If there’s anything we’ve learned during the #MeToo movement, it’s how to apologize and how not to.
And so I think we can all agree that the apology/explanation/dodge from Sen. Randy Baumgardner is a prime example in the how-not-to category. And the follow-up from Senate President Kevin Grantham, who administered the so-called “punishment” to Baumgardner, was even worse. Much worse.
Here’s where we are: Following a third-party finding that it was “more likely than not” that Baumgardner had, in fact, slapped and grabbed the buttocks of a legislative aide during the 2016 session, a shaken Baumgardner met the press.
He said he was stepping down from his chairmanship of the Senate Transportation Committee and that he had agreed to do some sensitivity training. We’d better hope the training is good because Baumgardner said he was accepting the punishment despite the fact he had nothing wrong — and that he just wanted to get the thing over with. What’s the training protocol for that?
By insisting that he had done nothing wrong means, Baumgardner was, of course, accusing the aide of lying. But he left his own accusations for the third-party investigation, which he said was “flawed, inaccurate, incomplete and biased.”
Told you, it had better be some really, really good training.
Why the investigators would be biased, I have no idea. What was inaccurate about the report, I have no idea. Baumgardner didn’t say. And not only didn’t Baumgardner say, he then refused to take any questions.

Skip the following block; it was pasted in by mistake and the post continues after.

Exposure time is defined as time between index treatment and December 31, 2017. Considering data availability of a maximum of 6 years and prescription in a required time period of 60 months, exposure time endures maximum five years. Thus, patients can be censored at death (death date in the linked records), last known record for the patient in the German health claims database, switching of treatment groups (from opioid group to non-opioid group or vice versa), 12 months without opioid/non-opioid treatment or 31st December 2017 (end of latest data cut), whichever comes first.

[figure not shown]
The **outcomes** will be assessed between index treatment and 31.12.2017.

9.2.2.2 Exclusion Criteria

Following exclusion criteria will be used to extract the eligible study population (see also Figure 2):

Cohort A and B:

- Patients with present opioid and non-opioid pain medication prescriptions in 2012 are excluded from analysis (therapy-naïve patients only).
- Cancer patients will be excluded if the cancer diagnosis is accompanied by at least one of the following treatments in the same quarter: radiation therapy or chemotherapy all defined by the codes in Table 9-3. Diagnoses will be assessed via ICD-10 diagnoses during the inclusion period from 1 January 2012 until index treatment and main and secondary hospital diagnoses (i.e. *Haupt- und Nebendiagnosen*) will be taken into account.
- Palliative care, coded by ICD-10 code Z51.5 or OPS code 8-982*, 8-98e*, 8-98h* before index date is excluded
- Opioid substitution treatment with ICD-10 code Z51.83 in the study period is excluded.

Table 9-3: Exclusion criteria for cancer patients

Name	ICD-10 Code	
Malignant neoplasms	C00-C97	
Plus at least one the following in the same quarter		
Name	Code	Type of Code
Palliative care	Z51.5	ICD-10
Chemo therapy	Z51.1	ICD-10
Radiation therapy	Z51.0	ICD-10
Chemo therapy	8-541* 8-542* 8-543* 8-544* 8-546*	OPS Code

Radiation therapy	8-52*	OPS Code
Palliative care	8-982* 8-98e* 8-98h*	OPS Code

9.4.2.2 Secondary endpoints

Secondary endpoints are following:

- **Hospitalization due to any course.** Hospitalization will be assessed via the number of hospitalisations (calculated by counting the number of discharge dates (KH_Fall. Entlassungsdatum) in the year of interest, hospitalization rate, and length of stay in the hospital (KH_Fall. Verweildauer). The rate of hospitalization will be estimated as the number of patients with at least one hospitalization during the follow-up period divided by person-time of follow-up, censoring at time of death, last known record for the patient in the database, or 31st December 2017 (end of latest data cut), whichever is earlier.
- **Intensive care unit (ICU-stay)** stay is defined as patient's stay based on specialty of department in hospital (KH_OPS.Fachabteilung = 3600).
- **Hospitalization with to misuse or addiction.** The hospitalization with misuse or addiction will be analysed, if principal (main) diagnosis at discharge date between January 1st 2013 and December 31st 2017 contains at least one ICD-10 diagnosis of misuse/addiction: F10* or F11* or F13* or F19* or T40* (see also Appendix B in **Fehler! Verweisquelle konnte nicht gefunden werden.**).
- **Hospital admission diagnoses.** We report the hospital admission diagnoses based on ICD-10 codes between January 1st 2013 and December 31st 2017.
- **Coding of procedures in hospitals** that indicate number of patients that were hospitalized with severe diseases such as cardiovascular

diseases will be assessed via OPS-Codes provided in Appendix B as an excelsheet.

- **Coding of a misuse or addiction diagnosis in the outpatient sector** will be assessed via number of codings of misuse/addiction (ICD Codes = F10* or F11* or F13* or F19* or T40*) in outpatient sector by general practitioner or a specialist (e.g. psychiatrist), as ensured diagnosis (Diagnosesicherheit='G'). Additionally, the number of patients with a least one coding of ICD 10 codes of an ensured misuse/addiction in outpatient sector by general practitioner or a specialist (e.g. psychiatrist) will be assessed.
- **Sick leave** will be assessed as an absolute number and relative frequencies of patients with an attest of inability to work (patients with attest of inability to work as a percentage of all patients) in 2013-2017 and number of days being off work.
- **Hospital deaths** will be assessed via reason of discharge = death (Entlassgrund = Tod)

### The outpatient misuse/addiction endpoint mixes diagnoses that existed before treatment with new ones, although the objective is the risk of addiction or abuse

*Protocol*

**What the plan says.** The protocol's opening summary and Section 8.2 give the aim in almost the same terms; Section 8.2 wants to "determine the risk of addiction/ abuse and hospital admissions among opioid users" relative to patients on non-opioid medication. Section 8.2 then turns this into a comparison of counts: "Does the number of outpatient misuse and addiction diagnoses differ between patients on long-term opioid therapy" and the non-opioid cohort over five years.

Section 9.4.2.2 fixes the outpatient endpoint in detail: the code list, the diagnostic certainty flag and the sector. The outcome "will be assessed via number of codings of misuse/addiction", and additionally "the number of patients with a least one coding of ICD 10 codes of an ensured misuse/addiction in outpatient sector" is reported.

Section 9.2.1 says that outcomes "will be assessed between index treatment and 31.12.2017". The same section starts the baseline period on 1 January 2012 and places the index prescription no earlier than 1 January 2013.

Meanwhile, Grantham and Majority Leader Chris Holbert made public a letter to Baumgardner saying the third-party report was filled with “inaccuracies, bias, conflicts of interest and inconsistencies.” What the letter from the GOP leadership didn’t say was whether Baumgardner had slapped anyone’s ass. Or how the report was biased. And what was the conflict of interest.
It also didn’t say whether the leaders thought the bipartisan issue of harassment was a problem at the Capitol, even though three senators (and two representatives) have been accused.
Meanwhile, Democrats have introduced a bill to expel Baumgardner. It is not likely to go anywhere, which is not to say that Baumgardner’s position is safe.
Megan Creeden, a legislative staffer, has now filed a separate complaint against Baumgardner, who offered up the pre-emptive “if I offended anyone” non-apology apology.
So, we get this from Baumgardner: “If I did anything at all offensive to you or suggestive that you thought was offensive, I want to apologize to you — or to anyone else that I’ve been here at the Capitol with, if I’ve said anything that could be perceived as offensive, I want to apologize to them as well.”
If you’re confused as to what Baumgardner was apologizing for and who else might have been offended over exactly what behavior, that was exactly the point — to claim innocence without actually addressing the accusations. No wonder Baumgardner wasn’t taking any questions.
If there’s anything else we’ve learned from the #MeToo movement, it’s that the outrage doesn’t go away. In Baumgardner’s case, the new complaint will only bring new questions — which eventually he’ll have to answer and, most likely, have to answer for.
Photo by John Herrick